These divrei Torah were adapted from the hashkafa portion of Rabbi Yissocher Frand’s Commuter Chavrusah Tapes on the weekly portion: Tape # 293, “Get Me’useh”: The Problem of the “Forced Get.” Good Shabbos!
Setting Aside A “Yerach Yomim” For Mourning Our Past: A “Beautiful” Insight Into “Yefas Toar”
In the beginning of this week’s parsha, the Torah teaches us a Halacha [Jewish Law] that is one of the most difficult Halachos to understand — the Halacha of the “Yefas Toar” (beautiful captive woman). The Torah, under certain circumstances, gives permission to the soldier who falls in love with a beautiful non-Jewish woman on the battlefield to take her as his wife, provided that she converts to Judaism. The conversion process involves the following: She is brought into his house, her head is shaved, her clothes of captivity are removed, and she mourns for her parents for 30 days. After this process the soldier is allowed to marry her.
The Zohar, on this parsha, says that the 30-day period in which the woman cries for the loss of her parents is the month of Elul. [Elul, which began this past Friday, is the Hebrew month preceding Rosh HaShana.] What is the connection between the mourning of the “Yefas Toar” for her parents and the month of Elul?
The pasuk [verse] uses interesting terminology to describe the 30-day period. The pasuk calls this period “Yerach Yamim” (literally a moon’s worth of days). The more common term would be a Chodesh (a month).
There is an interesting halachic practice — when a Kesuvah (marriage document) is dated, the date is specified as being of a certain Chodesh; however when a Get (divorce document) is dated, the date is specified as being of a certain Yerach. The reason for this difference is that in the Hebrew language the word Yerach has the connotation of “ending” a month; while the word Chodesh (related to chadash — new) has the connotation of the “beginning” of a month.
That is why the Torah uses the term “Yerach Yamim”. The Torah is telling her that if she wishes to convert to Judaism and begin a new life, she must close the chapter on her last life. The Zohar tells us that “her father and her mother” refers to her idolatry. She must contemplate her past association with idolatry and say good-bye to it. Before she can contemplate the new beginning, she must regret the fallacy of the false gods and meaningless pagan worship. That is how she is to spend this entire closing month – Yerach.
What is the significance of the month of Elul? Elul is that special month that a person needs in order to contemplate beginning the New Year and the impending Rosh Hashanna. A person cannot just begin the New Year without preparation. Rosh Hashanna must be preceded by a month of contemplation and reflection. We must look back at the previous year — asking ourselves, “Where did we go wrong?” “Where did that year go?” “What happened to that year?”
So what does the Zohar mean when he says that mourning for her father and mother “a Yerach Yamim” refers to the month of Elul? It is meaningless for this captive woman to enter Judaism without going through a period of mourning, contemplation, and introspection. Similarly, it is meaningless for us to contemplate “Tik’u b’Chodesh Shofar – Blow the Shofar on the (beginning of) the New Month (Rosh Hashanna)” unless there is some preparation and contemplation about the year that was. If not, we cannot hold out much hope for the beginning of the New Year.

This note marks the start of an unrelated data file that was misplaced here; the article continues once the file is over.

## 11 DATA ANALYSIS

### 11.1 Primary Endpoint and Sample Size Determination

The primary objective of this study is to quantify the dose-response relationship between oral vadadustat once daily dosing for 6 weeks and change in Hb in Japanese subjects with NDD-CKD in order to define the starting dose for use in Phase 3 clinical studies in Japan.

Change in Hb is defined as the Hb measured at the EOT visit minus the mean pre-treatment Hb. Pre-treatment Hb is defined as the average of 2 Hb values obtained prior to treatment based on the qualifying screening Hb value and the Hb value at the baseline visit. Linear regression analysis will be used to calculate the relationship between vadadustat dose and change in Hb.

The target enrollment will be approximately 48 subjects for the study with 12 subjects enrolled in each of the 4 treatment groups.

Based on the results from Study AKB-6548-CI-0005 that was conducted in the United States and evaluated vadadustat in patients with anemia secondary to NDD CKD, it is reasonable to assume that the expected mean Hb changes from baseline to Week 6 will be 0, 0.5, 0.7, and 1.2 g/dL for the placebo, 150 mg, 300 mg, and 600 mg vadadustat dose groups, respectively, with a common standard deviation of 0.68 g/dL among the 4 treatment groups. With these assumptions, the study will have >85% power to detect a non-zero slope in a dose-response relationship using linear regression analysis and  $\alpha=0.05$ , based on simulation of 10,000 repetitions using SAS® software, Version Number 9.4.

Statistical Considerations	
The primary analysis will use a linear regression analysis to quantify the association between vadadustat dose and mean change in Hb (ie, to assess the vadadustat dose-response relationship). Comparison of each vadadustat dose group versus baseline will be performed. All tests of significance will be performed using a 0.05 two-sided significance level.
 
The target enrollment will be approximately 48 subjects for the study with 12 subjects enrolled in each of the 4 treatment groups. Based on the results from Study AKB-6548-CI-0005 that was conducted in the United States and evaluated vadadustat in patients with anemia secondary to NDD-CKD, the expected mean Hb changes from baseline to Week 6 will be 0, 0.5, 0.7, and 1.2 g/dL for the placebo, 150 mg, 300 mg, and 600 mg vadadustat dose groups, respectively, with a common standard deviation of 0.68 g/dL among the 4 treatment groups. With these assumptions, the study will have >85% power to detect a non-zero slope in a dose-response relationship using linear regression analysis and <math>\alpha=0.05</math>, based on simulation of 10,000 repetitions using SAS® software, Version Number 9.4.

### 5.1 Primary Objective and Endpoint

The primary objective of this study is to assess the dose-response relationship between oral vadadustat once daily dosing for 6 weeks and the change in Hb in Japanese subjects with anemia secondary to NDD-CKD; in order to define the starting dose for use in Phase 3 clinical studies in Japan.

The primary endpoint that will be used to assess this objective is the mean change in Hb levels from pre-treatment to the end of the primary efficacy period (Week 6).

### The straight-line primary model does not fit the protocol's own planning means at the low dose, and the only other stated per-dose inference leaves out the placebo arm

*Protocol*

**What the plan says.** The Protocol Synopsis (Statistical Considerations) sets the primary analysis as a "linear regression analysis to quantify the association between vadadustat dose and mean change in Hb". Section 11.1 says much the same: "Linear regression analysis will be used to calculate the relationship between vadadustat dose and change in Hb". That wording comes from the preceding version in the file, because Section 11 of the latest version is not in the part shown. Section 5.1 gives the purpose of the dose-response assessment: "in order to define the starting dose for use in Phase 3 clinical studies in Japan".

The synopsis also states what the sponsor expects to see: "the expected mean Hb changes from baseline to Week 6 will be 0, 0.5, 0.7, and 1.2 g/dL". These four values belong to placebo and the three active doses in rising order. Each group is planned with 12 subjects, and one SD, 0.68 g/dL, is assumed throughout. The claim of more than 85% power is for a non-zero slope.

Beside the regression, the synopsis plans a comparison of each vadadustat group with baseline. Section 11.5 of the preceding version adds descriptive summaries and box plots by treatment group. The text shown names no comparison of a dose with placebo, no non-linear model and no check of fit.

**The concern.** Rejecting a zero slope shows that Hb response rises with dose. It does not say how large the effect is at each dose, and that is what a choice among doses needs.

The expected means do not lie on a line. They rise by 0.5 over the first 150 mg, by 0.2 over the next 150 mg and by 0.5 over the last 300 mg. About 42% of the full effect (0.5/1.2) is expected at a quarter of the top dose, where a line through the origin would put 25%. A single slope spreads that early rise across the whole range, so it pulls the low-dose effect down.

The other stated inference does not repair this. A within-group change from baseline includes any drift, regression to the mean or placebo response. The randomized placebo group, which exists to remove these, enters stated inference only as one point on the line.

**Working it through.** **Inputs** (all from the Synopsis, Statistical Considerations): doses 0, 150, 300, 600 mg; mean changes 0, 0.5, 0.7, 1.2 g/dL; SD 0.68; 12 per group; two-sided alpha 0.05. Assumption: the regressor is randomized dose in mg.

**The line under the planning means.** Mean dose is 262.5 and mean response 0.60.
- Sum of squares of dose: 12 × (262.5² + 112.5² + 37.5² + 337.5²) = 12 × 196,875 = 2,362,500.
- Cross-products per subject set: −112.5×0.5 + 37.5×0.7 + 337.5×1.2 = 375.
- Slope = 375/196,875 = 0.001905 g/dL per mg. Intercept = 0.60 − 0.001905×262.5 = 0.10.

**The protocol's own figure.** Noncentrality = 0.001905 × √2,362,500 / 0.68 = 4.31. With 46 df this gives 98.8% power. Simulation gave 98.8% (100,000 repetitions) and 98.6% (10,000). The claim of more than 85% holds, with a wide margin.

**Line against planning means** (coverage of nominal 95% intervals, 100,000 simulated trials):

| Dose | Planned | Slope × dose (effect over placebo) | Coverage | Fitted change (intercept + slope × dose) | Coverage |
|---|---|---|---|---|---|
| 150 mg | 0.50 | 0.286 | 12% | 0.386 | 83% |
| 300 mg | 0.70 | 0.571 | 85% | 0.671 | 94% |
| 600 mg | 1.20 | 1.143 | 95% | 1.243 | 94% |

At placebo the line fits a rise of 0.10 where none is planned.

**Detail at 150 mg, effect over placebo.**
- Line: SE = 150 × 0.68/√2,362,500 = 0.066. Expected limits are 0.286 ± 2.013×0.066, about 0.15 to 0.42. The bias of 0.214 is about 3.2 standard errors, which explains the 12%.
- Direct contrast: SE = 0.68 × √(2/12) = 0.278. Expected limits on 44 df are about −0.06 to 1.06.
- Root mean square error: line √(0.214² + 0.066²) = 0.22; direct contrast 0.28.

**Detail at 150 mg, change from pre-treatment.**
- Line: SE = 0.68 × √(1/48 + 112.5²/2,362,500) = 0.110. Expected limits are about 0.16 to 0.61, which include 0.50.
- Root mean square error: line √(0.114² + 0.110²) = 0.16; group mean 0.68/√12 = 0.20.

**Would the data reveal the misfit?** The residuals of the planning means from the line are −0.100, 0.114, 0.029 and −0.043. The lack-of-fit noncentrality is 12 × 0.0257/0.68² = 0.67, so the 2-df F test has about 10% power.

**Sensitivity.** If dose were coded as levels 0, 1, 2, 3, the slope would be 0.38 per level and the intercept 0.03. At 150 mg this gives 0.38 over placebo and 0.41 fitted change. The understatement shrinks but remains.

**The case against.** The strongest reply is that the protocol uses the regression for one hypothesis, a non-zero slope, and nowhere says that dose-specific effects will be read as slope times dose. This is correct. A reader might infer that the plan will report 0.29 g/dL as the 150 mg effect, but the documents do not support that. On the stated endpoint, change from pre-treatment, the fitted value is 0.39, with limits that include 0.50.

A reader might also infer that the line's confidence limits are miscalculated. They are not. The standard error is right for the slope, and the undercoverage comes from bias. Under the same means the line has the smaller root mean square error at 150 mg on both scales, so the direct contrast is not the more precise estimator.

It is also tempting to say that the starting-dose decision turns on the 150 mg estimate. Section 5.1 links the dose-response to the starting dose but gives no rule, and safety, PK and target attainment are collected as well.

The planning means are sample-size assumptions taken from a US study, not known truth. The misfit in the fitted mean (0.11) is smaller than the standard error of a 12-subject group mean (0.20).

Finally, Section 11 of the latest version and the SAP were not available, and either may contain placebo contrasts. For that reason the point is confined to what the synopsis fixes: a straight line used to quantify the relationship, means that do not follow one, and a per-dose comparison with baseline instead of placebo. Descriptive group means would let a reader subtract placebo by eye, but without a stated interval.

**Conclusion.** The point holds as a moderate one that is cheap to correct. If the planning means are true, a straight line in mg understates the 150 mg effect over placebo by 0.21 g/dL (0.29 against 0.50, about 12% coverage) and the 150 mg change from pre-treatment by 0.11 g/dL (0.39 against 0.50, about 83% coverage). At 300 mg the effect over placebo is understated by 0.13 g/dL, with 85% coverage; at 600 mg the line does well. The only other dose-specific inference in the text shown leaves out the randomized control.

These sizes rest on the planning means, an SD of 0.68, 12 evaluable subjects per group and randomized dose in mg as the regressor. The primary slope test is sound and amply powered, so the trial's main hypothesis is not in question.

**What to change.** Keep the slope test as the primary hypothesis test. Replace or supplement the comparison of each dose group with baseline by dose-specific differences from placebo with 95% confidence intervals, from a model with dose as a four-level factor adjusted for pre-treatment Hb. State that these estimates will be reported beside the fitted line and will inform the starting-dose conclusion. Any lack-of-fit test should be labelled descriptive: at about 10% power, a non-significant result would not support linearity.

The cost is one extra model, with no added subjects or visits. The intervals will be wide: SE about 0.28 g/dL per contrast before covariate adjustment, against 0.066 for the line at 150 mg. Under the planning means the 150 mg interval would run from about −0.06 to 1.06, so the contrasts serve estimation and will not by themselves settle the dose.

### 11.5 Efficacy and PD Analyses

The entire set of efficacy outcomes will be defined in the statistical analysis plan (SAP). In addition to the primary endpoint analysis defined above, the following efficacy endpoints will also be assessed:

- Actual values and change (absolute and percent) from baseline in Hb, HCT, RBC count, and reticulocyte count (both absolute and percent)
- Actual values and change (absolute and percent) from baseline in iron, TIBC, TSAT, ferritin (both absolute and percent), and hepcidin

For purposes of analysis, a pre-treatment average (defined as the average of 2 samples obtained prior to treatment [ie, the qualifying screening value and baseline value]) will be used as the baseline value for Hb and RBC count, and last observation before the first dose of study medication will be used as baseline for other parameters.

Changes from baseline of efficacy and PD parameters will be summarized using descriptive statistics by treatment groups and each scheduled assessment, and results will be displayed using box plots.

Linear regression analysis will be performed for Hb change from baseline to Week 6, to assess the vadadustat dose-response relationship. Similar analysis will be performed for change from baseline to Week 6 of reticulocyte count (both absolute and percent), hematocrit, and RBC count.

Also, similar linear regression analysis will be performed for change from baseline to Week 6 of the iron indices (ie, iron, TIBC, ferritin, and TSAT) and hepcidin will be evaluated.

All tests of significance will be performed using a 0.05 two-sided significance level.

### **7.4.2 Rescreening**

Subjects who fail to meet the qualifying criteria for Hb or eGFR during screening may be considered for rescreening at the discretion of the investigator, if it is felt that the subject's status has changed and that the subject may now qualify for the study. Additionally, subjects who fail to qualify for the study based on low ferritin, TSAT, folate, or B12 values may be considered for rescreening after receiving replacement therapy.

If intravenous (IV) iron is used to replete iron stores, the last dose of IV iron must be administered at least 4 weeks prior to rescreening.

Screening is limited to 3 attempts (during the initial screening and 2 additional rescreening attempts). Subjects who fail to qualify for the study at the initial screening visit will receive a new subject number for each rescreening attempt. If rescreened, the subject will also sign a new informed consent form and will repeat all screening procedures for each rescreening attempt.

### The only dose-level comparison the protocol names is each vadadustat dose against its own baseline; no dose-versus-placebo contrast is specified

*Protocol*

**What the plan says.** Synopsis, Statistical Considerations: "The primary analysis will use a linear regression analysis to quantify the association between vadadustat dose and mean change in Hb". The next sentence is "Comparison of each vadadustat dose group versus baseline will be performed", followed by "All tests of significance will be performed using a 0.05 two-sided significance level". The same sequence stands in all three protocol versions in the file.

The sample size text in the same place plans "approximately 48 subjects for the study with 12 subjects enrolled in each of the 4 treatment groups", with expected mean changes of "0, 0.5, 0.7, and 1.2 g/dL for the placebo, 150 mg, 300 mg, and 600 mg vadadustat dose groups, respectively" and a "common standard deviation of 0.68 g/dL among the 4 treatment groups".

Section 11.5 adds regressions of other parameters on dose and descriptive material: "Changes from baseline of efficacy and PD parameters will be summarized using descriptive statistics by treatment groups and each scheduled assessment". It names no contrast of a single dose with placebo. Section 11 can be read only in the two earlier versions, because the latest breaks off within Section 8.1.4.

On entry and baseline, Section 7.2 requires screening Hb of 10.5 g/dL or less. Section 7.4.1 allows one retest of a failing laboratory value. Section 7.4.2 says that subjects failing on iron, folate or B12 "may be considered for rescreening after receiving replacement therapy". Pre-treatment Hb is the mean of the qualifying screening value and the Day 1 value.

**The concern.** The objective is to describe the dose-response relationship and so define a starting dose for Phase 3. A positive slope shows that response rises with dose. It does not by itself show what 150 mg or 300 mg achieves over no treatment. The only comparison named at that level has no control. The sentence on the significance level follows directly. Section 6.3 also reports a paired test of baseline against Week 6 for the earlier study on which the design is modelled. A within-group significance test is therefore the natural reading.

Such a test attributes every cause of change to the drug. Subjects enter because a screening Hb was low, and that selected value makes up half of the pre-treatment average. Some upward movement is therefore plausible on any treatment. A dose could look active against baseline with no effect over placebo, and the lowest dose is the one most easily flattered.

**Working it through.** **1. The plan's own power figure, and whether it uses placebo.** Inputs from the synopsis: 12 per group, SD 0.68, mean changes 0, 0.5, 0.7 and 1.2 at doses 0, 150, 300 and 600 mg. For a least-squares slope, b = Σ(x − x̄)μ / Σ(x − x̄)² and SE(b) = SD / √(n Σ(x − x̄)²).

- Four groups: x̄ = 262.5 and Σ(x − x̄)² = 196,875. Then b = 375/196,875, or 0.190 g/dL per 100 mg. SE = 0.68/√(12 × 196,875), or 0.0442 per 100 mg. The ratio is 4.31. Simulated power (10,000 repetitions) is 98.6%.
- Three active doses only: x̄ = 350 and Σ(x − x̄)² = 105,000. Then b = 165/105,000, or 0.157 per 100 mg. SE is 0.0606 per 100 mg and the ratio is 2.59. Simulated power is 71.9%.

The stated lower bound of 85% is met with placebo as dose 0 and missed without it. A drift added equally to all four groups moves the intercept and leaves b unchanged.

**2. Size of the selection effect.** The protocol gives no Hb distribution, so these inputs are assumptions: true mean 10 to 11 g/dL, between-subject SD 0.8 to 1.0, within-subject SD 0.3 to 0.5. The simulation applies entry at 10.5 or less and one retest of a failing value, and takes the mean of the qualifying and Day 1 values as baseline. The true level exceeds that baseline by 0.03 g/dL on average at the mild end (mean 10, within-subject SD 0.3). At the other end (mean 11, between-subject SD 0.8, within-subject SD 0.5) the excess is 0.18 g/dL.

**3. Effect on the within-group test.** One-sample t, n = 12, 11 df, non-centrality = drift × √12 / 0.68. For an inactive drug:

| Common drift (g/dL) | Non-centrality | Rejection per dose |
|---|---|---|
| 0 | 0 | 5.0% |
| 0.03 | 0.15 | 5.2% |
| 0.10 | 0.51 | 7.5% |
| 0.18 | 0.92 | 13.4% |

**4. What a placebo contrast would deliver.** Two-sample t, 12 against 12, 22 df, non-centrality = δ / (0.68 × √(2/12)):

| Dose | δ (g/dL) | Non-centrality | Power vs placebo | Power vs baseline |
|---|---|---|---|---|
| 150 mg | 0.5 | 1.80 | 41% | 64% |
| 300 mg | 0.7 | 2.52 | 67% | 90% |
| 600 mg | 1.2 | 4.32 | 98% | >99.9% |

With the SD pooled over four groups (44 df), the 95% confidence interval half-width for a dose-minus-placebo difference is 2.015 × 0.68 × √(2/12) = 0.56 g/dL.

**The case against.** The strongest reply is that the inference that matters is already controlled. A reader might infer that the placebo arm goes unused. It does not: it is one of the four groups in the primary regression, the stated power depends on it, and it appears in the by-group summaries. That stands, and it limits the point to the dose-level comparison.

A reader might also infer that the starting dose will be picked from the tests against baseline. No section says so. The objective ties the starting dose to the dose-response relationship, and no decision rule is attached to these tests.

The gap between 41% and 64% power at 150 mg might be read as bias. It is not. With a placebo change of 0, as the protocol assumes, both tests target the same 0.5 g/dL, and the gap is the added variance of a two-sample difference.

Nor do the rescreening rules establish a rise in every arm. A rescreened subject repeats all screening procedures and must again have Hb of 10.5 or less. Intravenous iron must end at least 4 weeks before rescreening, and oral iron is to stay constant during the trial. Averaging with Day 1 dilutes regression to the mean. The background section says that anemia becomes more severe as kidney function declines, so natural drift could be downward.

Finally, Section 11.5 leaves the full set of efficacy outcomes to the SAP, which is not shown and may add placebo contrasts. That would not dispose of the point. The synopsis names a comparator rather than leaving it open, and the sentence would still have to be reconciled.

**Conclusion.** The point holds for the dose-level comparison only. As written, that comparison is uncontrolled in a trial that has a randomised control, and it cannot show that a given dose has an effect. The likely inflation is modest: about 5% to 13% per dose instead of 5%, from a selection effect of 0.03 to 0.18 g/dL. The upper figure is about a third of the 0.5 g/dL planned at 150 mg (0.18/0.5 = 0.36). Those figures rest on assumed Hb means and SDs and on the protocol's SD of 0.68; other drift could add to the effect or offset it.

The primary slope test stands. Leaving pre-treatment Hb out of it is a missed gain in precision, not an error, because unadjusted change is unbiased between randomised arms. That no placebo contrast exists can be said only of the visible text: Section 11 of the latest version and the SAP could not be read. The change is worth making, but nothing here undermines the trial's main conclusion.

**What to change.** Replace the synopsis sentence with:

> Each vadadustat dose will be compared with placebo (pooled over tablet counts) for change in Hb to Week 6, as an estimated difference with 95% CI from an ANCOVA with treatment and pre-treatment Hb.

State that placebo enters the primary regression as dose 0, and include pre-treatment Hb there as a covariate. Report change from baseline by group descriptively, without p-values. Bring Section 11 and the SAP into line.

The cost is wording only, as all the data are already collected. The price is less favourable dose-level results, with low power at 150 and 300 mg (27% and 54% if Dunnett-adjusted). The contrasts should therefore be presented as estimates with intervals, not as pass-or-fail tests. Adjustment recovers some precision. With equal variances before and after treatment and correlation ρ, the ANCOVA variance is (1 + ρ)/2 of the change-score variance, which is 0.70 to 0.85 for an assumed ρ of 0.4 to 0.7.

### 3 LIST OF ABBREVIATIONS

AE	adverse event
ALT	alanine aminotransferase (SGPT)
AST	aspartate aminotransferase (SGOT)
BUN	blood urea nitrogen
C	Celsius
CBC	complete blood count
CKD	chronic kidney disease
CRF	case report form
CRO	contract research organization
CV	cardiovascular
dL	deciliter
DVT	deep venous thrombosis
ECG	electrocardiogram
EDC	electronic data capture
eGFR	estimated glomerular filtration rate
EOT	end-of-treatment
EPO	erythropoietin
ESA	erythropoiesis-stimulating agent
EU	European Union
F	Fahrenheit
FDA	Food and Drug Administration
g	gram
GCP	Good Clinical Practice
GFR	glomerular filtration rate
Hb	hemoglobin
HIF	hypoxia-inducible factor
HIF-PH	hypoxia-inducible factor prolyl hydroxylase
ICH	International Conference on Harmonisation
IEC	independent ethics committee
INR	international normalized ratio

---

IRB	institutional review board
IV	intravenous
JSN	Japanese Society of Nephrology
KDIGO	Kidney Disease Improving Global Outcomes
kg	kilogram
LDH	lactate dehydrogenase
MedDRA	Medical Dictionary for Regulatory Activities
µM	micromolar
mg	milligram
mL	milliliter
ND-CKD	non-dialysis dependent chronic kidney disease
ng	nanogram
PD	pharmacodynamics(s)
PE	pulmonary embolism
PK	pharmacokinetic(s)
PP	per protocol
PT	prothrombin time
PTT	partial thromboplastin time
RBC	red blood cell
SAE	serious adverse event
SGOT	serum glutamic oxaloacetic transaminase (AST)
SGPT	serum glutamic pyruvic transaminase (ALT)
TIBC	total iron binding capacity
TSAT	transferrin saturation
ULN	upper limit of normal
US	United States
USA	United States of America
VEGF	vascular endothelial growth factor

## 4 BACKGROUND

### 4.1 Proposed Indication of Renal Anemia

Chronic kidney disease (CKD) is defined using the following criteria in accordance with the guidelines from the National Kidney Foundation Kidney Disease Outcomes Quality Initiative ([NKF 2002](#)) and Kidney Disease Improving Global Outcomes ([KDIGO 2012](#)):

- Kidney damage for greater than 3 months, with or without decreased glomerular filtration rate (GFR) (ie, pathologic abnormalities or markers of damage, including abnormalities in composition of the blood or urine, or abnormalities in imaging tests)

Of all the Jewish Holidays, it is the Yomim Noraim (Days of Awe) that require the greatest preparation. We cannot just arrive in shul on the Eve of Rosh Hashanna and say, “Now is the time to start repenting.” It cannot happen all of a sudden like that. We cannot spiritually turn around on a dime. It requires a process — a Yerach Yomim, a chodesh Elul.
Unfortunately, for those of us in the working world with all the distractions of making a living, the beginning of school, and all the other things that divert our attention – this is so difficult. Most of us are not in Yeshiva anymore, we are not able to have a Mussar Seder (a fixed daily period for studying ethical works), we can not sit and think, we do not have the time to daven properly, as Yeshiva students do.
However, it is a necessity that we all have to try to prepare properly for the Yomim Noraim. We need that Yerach Yomim so we can properly arrive at “Tik’u b’Chodesh Shofar” – the blowing of the Shofar on Rosh Hashanna.
Technical Assistance by Dovid Hoffman; Yerushalayim.
This week’s write-up is adapted from the hashkafa portion of Rabbi Yissochar Frand’s Commuter Chavrusah Torah Tapes on the weekly Torah portion (#293). The corresponding halachic portion for this tape is: “Get Me’useh”: The Prohibition of the “Forced Get”. The other halachic portions for Parshas Ki Seitzei from the Commuter Chavrusah Series are:
- Tape # 020 – Non-Halachic Marriage Ceremonies
- Tape # 065 – Polygamy and the Cherem of Rabbeinu Gershom
- Tape # 110 – Mamzeirus: Possible Solutions?
- Tape # 156 – Reconciling Divergent Customs Between Husband and Wife
- Tape # 203 – The Pre-War “Get”
- Tape # 250 – The Mitzvah of Ma’akeh
- Tape # 339 – Shana Reshona: The First Year of Marriage
- Tape # 383 – The Mitzvah of Burial
- Tape # 427 – Trying on Suits that May Have Shatnes
Tapes or a complete catalogue can be ordered from:
Yad Yechiel Institute
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Call (410) 358-0416 for further information.
Also Available: Mesorah / Artscroll has published a collection of Rabbi Frand’s essays. The book is entitled:
and is available through your local Hebrew book store or from Project Genesis, 1-410-654-1799.